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Chaperone Update: Why is it important to have a chaperone?
A couple of circumstances occurred in my practice this week, which called our chaperone policy and procedure into play. Having chaperones and a policy was previously one of those QOF targets that we had to meet but there are times when you’ll be glad it’s there.
We know that some patients find examinations, investigations or procedures particularly difficult and may prefer to have a chaperone (or impartial observer) present in order to support them. Any consultations or procedures involving the need for patients to undress may make a patient feel vulnerable, particularly those procedures of an intimate or sensitive nature. In these circumstances a chaperone can act as a safeguard for both patient and clinician.
In some instances, a clinician might prefer a chaperone to be present during consultations in order to act as a safeguard against misunderstandings, formal complaints or, in extreme cases, legal action. Healthcare professionals should be aware that they are at an increased risk of their actions being misconstrued or misrepresented if they conduct sensitive examinations where a chaperone has been requested and this request has not been met.
When to offer a chaperone?
We wouldn’t offer a chaperone for every consultation but for those procedures where we know that the patient is likely to need someone else present e.g. for a cervical smear, the offer should be made at the time of appointment booking and offered again at the consultation. However, if the offer of a chaperone is made and refused, the patient’s record should clearly indicate the patient’s wishes.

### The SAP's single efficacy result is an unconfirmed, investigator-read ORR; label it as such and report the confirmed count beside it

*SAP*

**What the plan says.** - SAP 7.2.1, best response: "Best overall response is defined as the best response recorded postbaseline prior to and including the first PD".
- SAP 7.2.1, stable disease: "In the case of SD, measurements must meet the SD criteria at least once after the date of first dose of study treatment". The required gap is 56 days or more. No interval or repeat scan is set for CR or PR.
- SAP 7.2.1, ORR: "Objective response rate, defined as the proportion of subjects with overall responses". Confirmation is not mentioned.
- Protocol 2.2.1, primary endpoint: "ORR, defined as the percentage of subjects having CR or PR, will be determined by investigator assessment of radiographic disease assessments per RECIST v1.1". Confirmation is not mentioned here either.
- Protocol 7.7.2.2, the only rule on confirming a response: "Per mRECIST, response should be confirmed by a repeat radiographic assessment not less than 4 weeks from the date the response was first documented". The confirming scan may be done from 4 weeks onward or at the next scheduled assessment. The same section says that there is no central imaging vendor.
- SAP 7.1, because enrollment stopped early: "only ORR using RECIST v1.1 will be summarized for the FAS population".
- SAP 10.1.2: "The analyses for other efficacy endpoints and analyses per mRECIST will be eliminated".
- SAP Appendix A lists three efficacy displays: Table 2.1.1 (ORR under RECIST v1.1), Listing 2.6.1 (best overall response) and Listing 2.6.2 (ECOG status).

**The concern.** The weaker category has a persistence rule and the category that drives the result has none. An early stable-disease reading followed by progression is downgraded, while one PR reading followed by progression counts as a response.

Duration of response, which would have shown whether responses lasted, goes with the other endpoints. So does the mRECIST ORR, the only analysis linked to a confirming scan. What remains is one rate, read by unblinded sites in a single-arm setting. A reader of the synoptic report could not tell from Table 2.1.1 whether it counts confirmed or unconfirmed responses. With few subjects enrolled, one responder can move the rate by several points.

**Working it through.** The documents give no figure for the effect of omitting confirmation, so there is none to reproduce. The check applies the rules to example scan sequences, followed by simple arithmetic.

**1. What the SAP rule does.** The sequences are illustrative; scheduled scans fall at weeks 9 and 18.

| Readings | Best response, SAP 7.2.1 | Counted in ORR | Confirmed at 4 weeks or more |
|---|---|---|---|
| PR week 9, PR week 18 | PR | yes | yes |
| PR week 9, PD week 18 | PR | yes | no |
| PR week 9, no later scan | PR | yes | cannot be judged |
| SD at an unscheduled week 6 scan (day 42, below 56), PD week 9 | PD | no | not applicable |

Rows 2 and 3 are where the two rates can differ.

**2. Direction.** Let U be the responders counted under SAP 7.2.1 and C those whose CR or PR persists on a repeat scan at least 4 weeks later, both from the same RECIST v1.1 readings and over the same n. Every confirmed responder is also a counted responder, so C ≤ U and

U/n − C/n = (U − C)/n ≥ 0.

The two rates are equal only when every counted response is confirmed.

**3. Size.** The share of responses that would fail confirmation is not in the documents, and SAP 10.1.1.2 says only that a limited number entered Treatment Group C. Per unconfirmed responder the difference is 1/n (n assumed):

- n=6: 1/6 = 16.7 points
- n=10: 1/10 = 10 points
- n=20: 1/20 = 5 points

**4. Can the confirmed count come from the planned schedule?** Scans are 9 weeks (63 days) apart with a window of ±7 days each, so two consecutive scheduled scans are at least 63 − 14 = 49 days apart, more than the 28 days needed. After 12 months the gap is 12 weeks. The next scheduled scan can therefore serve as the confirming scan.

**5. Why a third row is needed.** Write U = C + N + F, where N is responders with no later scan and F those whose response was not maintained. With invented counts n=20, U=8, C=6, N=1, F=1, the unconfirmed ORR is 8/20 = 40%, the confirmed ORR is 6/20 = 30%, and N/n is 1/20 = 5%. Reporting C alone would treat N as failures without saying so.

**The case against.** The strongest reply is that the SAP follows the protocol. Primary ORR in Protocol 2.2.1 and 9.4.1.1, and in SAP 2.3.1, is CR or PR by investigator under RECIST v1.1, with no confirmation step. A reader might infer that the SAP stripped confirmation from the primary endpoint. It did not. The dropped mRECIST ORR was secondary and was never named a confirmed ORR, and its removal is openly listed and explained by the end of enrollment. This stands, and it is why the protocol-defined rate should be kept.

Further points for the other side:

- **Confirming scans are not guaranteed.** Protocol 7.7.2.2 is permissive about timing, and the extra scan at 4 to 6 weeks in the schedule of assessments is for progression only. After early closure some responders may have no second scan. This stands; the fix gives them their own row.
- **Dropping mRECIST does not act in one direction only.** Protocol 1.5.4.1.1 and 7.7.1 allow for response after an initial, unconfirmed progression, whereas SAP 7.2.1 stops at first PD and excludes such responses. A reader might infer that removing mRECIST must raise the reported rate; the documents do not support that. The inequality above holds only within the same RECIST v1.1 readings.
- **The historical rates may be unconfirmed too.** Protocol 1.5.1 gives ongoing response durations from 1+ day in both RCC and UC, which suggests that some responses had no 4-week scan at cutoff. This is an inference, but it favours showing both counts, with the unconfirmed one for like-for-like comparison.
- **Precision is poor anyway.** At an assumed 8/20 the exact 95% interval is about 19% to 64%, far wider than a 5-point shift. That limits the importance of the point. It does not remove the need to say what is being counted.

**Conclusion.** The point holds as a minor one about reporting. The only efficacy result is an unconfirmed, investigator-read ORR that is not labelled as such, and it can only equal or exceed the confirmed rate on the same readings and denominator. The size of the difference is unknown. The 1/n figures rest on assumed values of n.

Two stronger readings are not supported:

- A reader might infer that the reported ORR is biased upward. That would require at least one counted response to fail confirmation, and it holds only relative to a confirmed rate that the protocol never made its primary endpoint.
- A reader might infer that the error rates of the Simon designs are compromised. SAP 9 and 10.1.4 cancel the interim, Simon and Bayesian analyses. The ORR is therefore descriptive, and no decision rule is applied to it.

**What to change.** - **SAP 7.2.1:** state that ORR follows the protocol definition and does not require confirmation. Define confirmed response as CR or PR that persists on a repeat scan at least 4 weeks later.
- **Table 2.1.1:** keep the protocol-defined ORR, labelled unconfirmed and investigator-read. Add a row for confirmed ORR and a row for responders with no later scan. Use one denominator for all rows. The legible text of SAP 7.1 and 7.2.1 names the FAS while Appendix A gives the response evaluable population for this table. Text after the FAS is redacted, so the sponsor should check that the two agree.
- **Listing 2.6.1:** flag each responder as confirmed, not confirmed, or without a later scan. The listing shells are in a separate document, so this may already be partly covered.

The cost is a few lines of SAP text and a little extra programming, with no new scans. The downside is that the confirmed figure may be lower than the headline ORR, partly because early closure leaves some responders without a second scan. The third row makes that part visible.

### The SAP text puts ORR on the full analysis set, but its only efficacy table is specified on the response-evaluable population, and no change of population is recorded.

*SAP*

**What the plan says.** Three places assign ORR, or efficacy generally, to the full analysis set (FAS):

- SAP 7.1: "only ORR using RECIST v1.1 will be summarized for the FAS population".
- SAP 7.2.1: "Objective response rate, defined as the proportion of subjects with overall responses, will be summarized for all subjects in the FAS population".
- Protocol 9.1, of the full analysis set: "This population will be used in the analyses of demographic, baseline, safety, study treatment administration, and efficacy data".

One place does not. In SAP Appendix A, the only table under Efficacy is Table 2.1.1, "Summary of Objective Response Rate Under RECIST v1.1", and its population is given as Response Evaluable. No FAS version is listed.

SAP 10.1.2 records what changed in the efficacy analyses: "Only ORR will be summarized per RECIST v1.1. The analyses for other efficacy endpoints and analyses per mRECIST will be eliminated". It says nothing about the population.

If the patient has requested a chaperone and none is available, the appointment must be rebooked within a reasonable time with a chaperone provided. However, if the condition warrants immediate medical attention, the patient must be made aware before a decision for delay can be taken.
The role of the chaperone
A chaperone – who may be a nurse or a trained non-clinical staff member – is there to perform a specific role during consultations. They must be aware of the patient’s rights as well as making sure the patient is treated appropriately. The patient must be made aware of their rights and the role of the chaperone, including the need for the chaperone to be present inside the privacy curtain during intimate examinations. Make sure your chaperones have had an Enhanced Disclosure and Barring Service check, and that both staff and patients are informed about your practice policy on chaperones and how to raise any concerns.
Alison Lowerson – QCS Expert GP Practice Manager Contributor
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